The National Hockey League (NHL) canceled the first two weeks of the 2012-13 regular season on Thursday with no end in sight to the labor dispute with locked-out players.
The decision impacts 82 games that were scheduled from Oct. 11-24 and marked the first time regular season action has been canceled since a lockout wiped out the entire 2004-05 season.
"We were extremely disappointed to have to make today's announcement. The game deserves better, the fans deserve better and the people who derive income from their connection to the NHL deserve better," NHL Deputy Commissioner Bill Daly said in a statement.
"We remain committed to doing everything in our power to forge an agreement that is fair to the players, fair to the teams and good for our fans."
Among the early games canceled were the Stanley Cup champion Los Angeles Kings' home opener versus the New York Rangers on Oct. 12 and a matchup of Original Six NHL teams on Oct. 13 between the Toronto Maple Leafs and Montreal Canadiens.
The block of games could still be rescheduled if the feuding sides reach a timely agreement to end the work stoppage, something that many experts say is unlikely given the wide gulf between the two sides.
The NHL imposed a lockout, which essentially halted all league operations, when the previous collective bargaining agreement expired 18 days ago with the owners and players at odds over how to divide a $3.3 billion revenue pie.
The league had already said it would lose about $100 million in revenue from its earlier decision to scrap the entire two-week preseason schedule.
POINTED THE FINGER
The union representing NHL players pointed the finger at the owners, saying the decision to cancel games was made by them.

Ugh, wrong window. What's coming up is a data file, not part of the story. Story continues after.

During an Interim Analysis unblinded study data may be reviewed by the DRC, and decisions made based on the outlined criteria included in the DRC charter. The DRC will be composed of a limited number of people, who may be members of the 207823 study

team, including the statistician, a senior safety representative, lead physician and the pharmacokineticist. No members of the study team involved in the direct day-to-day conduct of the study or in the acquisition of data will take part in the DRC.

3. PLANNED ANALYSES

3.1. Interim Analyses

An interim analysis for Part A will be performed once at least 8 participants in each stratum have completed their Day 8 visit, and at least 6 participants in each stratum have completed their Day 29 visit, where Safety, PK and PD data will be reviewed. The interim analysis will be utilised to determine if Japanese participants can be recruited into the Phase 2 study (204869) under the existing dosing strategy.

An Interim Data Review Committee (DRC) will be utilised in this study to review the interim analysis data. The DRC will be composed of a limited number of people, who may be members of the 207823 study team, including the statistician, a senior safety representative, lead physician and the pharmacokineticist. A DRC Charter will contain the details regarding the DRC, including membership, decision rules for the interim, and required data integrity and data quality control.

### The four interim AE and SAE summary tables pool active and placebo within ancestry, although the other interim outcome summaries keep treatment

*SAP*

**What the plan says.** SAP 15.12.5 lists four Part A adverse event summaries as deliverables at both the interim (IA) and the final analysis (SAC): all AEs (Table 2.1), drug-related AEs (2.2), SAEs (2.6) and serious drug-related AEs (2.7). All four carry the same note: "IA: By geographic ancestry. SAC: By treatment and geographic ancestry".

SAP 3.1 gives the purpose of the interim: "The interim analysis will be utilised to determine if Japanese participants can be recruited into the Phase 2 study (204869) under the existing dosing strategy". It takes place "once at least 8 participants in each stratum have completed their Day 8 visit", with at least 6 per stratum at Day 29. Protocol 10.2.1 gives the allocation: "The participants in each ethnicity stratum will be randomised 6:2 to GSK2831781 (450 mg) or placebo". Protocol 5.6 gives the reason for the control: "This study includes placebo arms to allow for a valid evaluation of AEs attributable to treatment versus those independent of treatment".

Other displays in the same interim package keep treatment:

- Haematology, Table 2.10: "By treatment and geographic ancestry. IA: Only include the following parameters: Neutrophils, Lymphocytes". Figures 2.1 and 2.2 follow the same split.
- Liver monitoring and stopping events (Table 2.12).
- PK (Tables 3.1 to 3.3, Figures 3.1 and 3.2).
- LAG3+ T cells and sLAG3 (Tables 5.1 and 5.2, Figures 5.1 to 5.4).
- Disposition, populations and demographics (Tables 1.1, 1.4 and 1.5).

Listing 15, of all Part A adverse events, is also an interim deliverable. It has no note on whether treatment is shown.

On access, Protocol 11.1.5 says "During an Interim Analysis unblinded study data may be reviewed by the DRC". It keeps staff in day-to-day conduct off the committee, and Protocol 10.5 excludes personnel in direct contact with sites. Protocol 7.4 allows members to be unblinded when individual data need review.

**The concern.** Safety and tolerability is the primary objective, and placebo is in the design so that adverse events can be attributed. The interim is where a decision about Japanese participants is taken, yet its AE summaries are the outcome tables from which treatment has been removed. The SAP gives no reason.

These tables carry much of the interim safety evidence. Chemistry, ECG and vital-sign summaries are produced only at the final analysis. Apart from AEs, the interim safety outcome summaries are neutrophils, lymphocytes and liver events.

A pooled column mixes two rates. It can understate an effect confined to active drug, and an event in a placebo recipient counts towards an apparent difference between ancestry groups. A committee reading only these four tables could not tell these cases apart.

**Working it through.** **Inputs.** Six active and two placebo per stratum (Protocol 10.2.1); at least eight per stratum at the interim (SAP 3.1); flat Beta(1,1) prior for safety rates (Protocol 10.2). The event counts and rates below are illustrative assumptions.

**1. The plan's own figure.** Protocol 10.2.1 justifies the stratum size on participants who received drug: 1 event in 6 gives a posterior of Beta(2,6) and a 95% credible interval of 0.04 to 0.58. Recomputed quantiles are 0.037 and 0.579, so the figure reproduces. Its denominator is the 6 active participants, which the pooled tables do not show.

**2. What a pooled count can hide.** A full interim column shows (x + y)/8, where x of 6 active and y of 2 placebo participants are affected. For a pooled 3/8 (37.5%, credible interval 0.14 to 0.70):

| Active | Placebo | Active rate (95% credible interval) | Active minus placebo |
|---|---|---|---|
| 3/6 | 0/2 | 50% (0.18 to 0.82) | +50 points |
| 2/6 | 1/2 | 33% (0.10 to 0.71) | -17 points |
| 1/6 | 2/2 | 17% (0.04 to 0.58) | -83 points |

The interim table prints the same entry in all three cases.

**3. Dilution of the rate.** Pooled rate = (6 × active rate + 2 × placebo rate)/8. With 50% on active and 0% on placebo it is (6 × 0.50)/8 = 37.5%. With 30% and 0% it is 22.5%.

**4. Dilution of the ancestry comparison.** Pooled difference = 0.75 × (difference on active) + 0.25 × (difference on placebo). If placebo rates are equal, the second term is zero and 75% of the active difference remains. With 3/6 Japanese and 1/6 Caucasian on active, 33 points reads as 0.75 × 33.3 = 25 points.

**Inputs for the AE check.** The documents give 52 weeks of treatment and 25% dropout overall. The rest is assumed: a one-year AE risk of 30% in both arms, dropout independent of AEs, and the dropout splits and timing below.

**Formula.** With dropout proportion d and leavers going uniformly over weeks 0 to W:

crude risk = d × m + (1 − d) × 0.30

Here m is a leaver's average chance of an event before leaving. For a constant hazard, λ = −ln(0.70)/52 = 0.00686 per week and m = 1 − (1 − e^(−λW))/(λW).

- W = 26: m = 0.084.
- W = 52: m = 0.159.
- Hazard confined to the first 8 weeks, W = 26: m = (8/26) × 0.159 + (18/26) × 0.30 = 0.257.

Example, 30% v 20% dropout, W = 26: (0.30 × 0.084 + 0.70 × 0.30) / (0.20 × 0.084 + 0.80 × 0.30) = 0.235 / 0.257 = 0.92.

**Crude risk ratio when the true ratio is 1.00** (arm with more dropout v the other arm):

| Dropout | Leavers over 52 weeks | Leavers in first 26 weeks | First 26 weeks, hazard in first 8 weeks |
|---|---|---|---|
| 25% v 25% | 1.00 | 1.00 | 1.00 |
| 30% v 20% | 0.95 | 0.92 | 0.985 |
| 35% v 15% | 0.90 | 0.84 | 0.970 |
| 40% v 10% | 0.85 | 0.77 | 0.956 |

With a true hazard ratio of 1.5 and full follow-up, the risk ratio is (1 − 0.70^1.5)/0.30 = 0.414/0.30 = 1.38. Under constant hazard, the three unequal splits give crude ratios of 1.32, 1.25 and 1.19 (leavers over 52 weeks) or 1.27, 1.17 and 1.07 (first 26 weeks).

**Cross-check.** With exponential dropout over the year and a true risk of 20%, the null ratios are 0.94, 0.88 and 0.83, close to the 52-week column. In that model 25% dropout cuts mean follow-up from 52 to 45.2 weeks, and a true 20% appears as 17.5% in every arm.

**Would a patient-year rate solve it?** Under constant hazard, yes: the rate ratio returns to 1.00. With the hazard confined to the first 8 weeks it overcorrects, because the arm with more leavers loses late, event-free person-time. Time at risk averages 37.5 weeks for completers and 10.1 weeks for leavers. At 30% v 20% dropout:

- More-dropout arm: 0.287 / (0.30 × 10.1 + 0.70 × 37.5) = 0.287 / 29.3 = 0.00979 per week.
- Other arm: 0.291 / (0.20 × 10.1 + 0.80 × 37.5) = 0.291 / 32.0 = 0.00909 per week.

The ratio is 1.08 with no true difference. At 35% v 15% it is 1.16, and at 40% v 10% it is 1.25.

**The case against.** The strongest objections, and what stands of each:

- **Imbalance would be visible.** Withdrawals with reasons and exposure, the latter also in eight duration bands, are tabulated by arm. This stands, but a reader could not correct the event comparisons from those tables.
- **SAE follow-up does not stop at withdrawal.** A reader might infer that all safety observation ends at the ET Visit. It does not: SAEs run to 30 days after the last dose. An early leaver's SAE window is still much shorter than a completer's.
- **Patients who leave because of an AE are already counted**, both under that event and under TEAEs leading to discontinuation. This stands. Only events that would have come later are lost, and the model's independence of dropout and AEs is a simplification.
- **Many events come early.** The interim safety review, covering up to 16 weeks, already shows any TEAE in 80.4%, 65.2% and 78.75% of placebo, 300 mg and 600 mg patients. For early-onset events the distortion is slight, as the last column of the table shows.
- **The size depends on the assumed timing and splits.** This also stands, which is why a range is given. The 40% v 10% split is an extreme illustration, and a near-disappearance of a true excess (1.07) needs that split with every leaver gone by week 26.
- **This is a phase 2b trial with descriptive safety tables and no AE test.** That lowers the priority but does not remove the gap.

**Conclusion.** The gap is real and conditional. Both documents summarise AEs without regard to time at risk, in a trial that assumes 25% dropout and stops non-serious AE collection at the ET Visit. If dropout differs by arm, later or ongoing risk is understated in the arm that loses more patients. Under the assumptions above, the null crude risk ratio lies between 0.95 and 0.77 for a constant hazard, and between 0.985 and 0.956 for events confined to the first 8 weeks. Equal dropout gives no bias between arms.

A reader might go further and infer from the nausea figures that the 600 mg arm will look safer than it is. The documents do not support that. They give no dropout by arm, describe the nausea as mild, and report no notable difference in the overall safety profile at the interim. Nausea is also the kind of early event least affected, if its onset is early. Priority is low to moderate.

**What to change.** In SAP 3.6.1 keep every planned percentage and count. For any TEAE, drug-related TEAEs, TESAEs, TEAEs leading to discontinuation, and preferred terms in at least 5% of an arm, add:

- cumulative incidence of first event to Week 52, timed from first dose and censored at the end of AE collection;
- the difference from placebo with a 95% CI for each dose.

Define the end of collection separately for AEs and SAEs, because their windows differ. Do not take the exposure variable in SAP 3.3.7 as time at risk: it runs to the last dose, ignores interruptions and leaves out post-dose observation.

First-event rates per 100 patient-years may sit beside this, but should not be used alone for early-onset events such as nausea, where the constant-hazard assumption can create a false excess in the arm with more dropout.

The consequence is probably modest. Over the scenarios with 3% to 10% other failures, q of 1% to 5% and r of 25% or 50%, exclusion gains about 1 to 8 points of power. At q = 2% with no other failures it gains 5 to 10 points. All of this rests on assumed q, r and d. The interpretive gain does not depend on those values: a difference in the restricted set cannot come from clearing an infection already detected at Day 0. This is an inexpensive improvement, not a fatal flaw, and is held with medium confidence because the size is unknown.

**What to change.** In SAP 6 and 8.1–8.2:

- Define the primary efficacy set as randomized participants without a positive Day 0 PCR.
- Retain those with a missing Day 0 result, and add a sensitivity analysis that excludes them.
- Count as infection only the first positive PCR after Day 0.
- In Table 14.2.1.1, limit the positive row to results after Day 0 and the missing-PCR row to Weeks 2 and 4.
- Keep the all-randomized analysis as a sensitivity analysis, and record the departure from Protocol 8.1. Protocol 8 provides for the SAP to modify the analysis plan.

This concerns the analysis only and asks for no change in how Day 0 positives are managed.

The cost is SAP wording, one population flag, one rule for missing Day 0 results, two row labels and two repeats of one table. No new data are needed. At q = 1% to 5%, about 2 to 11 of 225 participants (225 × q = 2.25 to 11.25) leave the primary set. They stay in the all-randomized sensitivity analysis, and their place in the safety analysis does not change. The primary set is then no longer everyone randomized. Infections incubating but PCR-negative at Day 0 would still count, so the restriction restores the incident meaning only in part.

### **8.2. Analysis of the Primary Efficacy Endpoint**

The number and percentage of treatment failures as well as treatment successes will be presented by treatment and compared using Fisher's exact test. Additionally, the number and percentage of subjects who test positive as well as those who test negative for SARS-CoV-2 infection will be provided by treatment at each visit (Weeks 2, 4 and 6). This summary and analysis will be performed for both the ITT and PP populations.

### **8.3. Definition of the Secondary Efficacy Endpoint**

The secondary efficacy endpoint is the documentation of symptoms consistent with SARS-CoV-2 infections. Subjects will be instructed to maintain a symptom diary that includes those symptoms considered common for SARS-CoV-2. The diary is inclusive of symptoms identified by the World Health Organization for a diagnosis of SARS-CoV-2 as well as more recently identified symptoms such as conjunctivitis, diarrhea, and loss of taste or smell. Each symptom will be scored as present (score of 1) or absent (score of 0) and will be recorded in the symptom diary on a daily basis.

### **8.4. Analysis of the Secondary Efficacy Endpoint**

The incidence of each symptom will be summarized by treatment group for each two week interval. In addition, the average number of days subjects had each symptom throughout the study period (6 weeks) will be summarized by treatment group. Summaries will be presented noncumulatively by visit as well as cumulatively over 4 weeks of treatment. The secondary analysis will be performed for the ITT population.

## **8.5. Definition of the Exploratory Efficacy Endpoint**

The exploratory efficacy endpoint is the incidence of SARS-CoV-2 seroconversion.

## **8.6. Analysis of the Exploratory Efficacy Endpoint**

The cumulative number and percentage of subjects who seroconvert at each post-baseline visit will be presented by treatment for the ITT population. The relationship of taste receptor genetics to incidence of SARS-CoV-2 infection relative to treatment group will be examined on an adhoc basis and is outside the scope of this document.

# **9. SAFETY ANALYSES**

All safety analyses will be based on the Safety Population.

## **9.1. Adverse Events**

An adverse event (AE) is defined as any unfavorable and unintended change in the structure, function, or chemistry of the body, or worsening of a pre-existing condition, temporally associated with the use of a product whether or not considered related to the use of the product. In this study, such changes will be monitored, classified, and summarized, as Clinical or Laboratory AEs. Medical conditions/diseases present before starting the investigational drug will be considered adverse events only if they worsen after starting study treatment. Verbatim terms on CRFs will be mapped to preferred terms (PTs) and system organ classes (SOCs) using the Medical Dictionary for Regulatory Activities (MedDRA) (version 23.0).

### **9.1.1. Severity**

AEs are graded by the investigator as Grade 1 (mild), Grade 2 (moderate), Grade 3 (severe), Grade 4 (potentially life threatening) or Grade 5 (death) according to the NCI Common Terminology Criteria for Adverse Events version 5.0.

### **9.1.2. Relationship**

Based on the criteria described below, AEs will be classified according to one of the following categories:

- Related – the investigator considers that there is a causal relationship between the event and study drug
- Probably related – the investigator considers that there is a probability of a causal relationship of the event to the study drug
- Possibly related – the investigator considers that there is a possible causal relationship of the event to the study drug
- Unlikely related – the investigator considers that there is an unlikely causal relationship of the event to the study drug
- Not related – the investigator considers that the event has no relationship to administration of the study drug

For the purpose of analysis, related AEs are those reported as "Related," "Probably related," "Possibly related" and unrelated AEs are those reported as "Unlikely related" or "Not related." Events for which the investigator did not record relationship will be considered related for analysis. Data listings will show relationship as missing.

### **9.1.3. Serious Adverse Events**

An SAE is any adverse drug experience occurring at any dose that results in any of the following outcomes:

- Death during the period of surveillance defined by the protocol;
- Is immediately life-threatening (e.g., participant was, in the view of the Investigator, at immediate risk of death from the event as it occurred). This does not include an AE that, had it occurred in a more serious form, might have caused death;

"If the owners truly cared about the game and the fans, they would lift the lockout and allow the season to begin on time while negotiations continue," NHL Players' Association Executive Director Don Fehr said in a statement.
"A lockout should be the last resort in bargaining, not the strategy of first resort."
Over 100 players, including Washington Capitals captain Alex Ovechkin and the league's most valuable player Evgeni Malkin of the Pittsburgh Penguins, have since signed deals to play in Europe while the NHL sorts out its fourth work stoppage in 20 years.
Confronted with yet another showdown between billionaire owners and millionaire athletes, the NHL and its players are once again rolling the dice and testing the loyalty of sponsors, business partners and fans suffering from lockout fatigue.
The labor dispute is the third in an 18-month span to hit a professional North American sports league following lockouts in the National Football League and National Basketball Association last year.
The NHL, which enjoyed record-breaking revenues last season, had most recently offered its players a six-year deal, with an initial 49 percent share of revenues dipping to 47 percent over the term of the agreement.
Players received 57 percent of revenue under the old deal.
The latest proposal from the players' union was tied to projected future revenues with players willing to take a smaller slice of the pie as the league grows. The union's offer opened with players earning 54.3 percent of revenues, dipping to 52.7 percent.
"This is not about 'winning' or 'losing' a negotiation. This is about finding a solution that preserves the long-term health and stability of the League and the game," said Daly.
"We are committed to getting this done." (Reporting by Frank Pingue in Toronto; Editing by Julian Linden and Mark Lamport-Stokes)